The first “week” ended in Foligno with a win for Slovakia’s Peter Sagan (BORA-hansgrohe) after his teammates pushed the pace on some hills in the final hour, dropping many of his rivals. The GC battle continued however, with Bernal and Evenepoel sprinting for bonus second 18 seconds before the line. Evenepoel finished second while Bernal finished third, allowing the Belgian to take back one second on the Colombian.
What does it all mean, and what did we learn?
While the time gaps have been small on the Giro d’Italia’s three uphill finishes, Bernal has done enough to make himself the man to beat. He wears the pink jersey by only 14 seconds over Evenepoel and 22 seconds over Vlasov, but given his pedigree—and the high mountains still to come—his lead should increase in the second week.
Or should it? Let’s not forget that Bernal’s been battling back pain so severe it forced him to abandon last year’s Tour de France. But he did a great job avoiding crashes during the Giro’s first week and seemed to have measured his efforts carefully on the uphill finishes of Stages 4 and 6, a smart move given all the climbing still to come. If his big-ring acceleration on the Rocca di Cambio at the end of Stage 9 indicates that he’s put his injury behind him, the rest might never catch him.
As an added bonus, Bernal has the benefit of the Giro’s strongest team supporting him, with riders like Daniel Martinez and Gianni Moscon capable of supporting the 24-year-old late into the Giro’s toughest stages (as Moscon illustrated so well at the end of the Stage 9).
Behind the Colombian, Evenepoel—who hasn’t raced in nine months and has never competed in a grand tour—is the biggest wild card. Will he get stronger as the race progresses or fade as the race progresses? Vlasov is another question mark; the Russian has shown the potential to be a grand tour challenger, but has only finished one so far in his career. And what about Ciccone? The Italian sits fourth overall but came to the Giro to support Vincenzo Nibali. Assuming Nibali throws his weight behind his younger compatriot, can Ciccnone mount a serious challenge?
In all, there are still more questions than answers, which is typical at this stage in a three week tour. But with the top ten riders currently separated by a mere 61 seconds, one thing is certain: we’re due for more excitement.
What’s next in the Giro d’Italia?
The Giro d’ Italia’s second “week” begins with a stage that we expect to be one of the most exciting in this year’s race. Starting in Perugia, Stage 11 travels through Tuscany to Montalcino, with 35km of white gravel roads in the final 70km. The gravel roads and the short, steep hills they climb should shatter the peloton, perhaps creating more gaps on the General Classification. Bernal rode the Strade Bianche one-day race in March, which is held on similar terrain. The Colombian finished third, a nice confidence boost for the race leader going into this challenging stage. Heading through the region famous for its Brunello di Montalcino vineyards, Stage 11 is also the Giro’s “wine stage.”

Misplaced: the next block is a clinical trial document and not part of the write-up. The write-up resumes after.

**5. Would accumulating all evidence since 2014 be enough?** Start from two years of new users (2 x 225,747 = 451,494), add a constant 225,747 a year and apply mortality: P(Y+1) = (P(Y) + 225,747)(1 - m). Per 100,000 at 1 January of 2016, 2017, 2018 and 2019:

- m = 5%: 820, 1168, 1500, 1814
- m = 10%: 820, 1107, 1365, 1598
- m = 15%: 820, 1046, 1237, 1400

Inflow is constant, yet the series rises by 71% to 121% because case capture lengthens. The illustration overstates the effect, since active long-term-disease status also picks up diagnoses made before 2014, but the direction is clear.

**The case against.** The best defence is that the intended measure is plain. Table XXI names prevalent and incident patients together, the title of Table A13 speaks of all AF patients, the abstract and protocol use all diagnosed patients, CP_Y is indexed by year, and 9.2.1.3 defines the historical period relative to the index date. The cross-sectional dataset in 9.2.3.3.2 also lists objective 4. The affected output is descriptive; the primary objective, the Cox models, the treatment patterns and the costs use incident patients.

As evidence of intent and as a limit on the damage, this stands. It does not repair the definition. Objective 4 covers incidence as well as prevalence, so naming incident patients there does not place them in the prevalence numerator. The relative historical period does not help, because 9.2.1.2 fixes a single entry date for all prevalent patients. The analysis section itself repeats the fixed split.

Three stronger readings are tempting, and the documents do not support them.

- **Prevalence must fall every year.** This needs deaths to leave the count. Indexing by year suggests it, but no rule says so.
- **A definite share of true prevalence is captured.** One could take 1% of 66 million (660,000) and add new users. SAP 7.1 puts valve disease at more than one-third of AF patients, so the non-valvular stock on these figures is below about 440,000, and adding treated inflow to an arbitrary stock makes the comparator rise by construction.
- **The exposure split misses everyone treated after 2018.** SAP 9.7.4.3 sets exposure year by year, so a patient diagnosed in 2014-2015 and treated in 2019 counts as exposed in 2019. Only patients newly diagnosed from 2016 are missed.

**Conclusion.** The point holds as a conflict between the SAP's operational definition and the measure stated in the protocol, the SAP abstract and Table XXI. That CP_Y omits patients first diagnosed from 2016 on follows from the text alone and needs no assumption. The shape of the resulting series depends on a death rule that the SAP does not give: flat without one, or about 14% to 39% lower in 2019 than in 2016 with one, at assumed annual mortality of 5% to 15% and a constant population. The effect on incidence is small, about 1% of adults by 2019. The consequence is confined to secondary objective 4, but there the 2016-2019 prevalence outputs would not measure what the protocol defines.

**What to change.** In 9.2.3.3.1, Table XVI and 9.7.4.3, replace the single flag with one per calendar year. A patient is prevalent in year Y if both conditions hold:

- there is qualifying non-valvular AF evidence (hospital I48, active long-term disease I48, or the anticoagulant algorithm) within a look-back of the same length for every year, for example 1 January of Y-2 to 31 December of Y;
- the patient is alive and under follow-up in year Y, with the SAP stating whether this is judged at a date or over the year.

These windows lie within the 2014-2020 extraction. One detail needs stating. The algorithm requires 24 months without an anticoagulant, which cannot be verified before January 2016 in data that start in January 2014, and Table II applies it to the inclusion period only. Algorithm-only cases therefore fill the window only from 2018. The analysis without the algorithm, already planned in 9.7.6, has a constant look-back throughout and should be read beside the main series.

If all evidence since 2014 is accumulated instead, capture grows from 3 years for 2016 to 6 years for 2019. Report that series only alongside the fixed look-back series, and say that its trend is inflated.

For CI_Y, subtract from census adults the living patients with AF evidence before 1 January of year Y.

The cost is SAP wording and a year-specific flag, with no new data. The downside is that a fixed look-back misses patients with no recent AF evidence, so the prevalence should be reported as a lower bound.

Stage 12 should be another tough day, with lots of climbing in honor of Italian legends Gino Bartali and Alfredo Martini. The stage should go to a rider from the breakaway, but it’s also a perfect chance for overall contenders to try and stage an ambush in a bid to gain some time. Stage 13 is the flattest of the second week, a 198km ride from Ravenna to Verona that should end in a field sprint
Saturday’s Stage 14 is one of the most anticipated of the race, as it ends with a summit finish atop Monte Zoncolan (14km at 8.5%), one of the hardest climbs the Giro’s ever tackled. If Bernal is still in the lead, this is a day he should love, as the Zoncolan’s slopes only get steeper as the climb progresses, topping out at a whopping 27 percent inside the final kilometer. Three of the six riders to have won atop this climb have gone on to win the race overall.
Wedged between two hard mountain stages, Stage 15 looks perfect for a breakaway to succeed. Starting in Grado, the stage brings the Giro into Slovenia, with three laps of a circuit featuring a Category 4 climb before the finish in Gorizia.
The second “week” ends with Stage 16, a 212km monster through the Dolomites. Featuring four Category 1 summits (three of which top out over 2,000 meters) it just might be the hardest stage of the entire Giro d’Italia. The day begins with the Category 1 La Crosetta, which comes too early to ignite the GC battle but should send a strong breakaway up the road. From there a long drag through the valley brings the race to the foot of the three successive climbs that make this stage so challenging: the Passo Fedaia (14km at 7.6 percent), the Passo Pordoi (11.8km at 6.8 percent), and the Passo Giau (9.9km at 9.3 percent). The Pordoi is this year’s Cima Coppi, the highest summit in the race.
The stage ends with a downhill finish in Cortina, but there’s enough climbing jammed into the final 100km that it won’t matter. It’s a Monday, but try and find the time to watch the action, either live or on demand. By the end of the day, we’ll have a fairly good idea as to the rider—or riders—poised to win this year’s Giro.